What really sets 1917 apart from other war epics is the masterful directing by Sam Mendes. The film creates the illusion throughout that the audience is watching a single continuous shot. From the first shot until the last, the focus never strays from its protagonists, allowing the audience to experience every step as it’s taken. Aside from the characters moving into a dark trench or behind a tall structure, it can be really tough to tell just how long each take is; where the director says “action” and “cut” is blurred to a point of fascination here, and though audiences have seen prolonged shots of war in past films, this is on another level. Combined with some brilliant pacing and jaw-dropping action sequences, 1917 never loses grip of its audience, as everything is seen without pause.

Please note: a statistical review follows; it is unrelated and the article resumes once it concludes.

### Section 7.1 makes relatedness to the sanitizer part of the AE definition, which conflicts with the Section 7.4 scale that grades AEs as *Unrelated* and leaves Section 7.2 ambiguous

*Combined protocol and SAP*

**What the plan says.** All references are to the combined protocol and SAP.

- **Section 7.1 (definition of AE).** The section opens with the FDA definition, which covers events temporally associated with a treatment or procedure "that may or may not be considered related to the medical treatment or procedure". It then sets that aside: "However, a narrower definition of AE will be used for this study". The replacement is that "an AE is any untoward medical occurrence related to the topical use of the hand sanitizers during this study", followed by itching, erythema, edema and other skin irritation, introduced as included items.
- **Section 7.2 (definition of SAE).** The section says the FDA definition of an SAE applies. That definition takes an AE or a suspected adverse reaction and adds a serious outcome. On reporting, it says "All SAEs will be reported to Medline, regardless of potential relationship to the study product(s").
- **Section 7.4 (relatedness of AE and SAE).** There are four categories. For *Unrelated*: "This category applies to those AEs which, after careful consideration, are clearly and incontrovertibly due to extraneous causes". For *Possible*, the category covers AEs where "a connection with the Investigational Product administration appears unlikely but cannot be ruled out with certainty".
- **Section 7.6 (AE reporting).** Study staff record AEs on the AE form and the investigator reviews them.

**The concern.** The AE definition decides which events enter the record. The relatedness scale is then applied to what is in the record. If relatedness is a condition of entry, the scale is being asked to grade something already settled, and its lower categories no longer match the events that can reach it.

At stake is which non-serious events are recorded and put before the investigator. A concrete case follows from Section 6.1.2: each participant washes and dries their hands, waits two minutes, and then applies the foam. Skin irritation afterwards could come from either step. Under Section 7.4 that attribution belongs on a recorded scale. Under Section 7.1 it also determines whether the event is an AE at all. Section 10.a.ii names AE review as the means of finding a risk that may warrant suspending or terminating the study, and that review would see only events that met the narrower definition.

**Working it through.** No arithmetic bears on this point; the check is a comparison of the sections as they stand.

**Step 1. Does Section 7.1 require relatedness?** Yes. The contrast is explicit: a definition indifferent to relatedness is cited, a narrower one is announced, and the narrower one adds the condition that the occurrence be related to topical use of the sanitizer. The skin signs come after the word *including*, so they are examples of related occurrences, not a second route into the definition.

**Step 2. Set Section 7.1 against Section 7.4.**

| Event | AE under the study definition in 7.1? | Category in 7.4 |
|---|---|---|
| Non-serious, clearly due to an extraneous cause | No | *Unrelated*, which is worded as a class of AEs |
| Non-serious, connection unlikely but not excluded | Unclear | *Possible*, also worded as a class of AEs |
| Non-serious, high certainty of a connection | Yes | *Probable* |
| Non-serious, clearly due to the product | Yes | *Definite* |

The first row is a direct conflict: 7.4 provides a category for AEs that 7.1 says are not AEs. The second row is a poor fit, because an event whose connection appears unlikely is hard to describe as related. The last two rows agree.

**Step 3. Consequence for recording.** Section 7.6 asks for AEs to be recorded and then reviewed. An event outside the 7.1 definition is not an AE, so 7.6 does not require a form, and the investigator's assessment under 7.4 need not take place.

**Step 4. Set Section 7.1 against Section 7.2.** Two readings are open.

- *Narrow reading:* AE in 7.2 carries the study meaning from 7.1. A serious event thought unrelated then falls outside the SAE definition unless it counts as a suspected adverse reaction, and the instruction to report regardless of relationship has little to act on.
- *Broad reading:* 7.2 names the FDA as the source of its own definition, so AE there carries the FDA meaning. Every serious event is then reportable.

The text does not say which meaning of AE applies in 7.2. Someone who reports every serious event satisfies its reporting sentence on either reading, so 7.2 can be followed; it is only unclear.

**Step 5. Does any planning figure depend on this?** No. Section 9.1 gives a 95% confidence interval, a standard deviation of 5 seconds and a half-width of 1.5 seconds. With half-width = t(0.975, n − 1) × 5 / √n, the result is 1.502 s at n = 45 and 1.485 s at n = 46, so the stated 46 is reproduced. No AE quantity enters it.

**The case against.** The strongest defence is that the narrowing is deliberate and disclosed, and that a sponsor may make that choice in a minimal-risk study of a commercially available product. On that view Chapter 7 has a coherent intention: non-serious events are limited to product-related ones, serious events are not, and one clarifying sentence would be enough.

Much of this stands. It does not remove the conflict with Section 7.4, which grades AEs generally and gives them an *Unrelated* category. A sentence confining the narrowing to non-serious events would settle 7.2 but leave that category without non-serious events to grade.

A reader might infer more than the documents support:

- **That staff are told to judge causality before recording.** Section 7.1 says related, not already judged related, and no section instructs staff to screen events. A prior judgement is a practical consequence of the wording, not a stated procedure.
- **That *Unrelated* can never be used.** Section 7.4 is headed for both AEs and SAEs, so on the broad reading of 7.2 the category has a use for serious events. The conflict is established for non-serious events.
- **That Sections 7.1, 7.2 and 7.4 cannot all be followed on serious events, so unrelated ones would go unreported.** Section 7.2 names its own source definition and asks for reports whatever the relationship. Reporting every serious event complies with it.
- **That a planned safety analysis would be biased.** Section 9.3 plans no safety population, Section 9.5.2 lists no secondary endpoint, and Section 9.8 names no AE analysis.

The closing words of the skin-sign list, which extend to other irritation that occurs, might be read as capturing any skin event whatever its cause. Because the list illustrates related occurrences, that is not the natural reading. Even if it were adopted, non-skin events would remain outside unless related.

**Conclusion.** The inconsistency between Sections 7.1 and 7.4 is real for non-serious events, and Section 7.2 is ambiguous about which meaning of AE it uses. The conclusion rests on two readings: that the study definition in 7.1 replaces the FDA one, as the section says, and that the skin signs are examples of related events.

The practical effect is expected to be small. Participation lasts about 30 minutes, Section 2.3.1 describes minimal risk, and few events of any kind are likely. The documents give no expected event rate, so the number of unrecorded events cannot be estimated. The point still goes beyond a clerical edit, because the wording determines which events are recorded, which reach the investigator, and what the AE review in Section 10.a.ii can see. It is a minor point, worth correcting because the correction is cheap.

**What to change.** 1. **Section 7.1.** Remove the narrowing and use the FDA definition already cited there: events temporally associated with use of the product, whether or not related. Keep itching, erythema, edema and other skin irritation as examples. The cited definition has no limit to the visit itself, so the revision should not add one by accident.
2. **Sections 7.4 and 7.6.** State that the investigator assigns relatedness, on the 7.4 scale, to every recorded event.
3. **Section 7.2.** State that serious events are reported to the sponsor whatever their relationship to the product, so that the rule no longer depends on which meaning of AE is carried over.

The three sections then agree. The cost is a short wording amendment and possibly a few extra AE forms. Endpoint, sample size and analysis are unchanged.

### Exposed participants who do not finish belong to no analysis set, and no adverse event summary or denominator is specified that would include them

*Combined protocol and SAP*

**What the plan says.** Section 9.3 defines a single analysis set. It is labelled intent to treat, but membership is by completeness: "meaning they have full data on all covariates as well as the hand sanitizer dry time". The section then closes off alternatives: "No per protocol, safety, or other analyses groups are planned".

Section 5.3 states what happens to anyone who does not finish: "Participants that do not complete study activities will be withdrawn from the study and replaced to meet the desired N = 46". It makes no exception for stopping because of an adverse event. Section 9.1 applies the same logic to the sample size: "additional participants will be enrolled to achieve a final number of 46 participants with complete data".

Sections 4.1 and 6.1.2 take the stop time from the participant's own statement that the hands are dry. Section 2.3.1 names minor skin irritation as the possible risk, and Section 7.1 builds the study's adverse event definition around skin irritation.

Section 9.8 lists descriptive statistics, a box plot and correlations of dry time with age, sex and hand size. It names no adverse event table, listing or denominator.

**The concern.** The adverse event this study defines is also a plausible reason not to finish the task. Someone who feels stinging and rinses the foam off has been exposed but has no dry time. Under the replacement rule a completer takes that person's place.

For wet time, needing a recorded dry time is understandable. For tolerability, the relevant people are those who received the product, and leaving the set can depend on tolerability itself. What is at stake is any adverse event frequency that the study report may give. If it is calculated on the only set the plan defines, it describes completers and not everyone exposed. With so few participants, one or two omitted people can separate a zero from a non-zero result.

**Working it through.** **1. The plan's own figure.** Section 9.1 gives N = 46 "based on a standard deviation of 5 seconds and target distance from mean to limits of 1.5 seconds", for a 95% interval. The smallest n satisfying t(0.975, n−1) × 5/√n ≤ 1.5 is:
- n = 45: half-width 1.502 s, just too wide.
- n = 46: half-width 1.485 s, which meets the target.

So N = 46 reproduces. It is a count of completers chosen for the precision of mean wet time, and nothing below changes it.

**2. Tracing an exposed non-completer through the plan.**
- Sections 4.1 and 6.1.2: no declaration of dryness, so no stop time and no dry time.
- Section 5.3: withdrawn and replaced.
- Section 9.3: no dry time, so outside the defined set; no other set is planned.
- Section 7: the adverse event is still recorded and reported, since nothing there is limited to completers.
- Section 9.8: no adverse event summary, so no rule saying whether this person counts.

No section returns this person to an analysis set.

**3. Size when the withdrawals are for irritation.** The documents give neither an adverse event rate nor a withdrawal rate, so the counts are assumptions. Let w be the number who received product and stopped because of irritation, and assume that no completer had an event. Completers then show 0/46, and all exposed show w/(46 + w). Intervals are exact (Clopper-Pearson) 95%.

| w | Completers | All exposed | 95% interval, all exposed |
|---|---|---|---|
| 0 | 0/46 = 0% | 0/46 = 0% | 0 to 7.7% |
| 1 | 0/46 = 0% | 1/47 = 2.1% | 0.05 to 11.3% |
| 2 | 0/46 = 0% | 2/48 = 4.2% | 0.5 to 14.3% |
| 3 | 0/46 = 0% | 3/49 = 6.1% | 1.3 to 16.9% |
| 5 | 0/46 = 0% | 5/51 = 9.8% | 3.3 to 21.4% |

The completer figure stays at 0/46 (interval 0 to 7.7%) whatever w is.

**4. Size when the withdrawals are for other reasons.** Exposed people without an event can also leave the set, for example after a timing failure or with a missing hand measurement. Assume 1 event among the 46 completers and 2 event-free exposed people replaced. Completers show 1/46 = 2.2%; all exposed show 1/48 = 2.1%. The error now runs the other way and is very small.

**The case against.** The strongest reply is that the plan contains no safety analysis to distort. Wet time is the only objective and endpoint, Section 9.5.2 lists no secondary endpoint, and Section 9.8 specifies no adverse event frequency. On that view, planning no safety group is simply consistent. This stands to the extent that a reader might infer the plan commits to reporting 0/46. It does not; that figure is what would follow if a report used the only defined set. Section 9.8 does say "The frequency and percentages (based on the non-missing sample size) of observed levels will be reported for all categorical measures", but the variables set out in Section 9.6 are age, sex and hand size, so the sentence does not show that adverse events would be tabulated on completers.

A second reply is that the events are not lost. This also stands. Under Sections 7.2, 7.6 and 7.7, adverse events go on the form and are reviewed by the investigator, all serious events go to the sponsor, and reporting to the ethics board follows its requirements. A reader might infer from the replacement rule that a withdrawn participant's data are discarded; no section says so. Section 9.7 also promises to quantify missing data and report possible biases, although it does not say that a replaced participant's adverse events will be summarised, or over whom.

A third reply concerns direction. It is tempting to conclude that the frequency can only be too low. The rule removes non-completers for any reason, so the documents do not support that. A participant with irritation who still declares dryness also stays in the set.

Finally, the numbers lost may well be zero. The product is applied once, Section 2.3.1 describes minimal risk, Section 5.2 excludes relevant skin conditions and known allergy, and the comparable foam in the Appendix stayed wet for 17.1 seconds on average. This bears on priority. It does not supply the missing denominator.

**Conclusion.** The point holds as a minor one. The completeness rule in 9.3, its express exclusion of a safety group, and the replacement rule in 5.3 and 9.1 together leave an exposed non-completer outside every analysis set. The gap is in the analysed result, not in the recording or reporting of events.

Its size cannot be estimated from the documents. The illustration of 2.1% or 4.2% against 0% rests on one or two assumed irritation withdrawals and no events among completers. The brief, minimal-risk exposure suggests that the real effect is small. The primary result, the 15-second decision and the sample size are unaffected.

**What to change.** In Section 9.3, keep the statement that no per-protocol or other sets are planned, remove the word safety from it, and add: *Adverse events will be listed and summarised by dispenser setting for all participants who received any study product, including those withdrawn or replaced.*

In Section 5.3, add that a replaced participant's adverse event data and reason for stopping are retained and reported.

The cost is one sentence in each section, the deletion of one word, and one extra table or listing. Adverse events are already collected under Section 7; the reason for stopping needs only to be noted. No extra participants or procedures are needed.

It’s also worth noting that every shot is elevated by a phenomenal score by Thomas Newman (who has worked with Mendes before on Skyfall). It seems that the goal here was not only to increase the intensity and drama of each scene, but also to allow the audience to feel exactly what the characters are feeling at all times. Whether the soldiers are walking through crowded trenches, cautiously cornering buildings, or taking a brief moment to catch their breath, every bit of what they’re feeling and just how their fast their hearts are pumping is translated. The music always feels natural, even in its most dramatic moments, and it deserves high praise for complimenting Mendes’ story so well.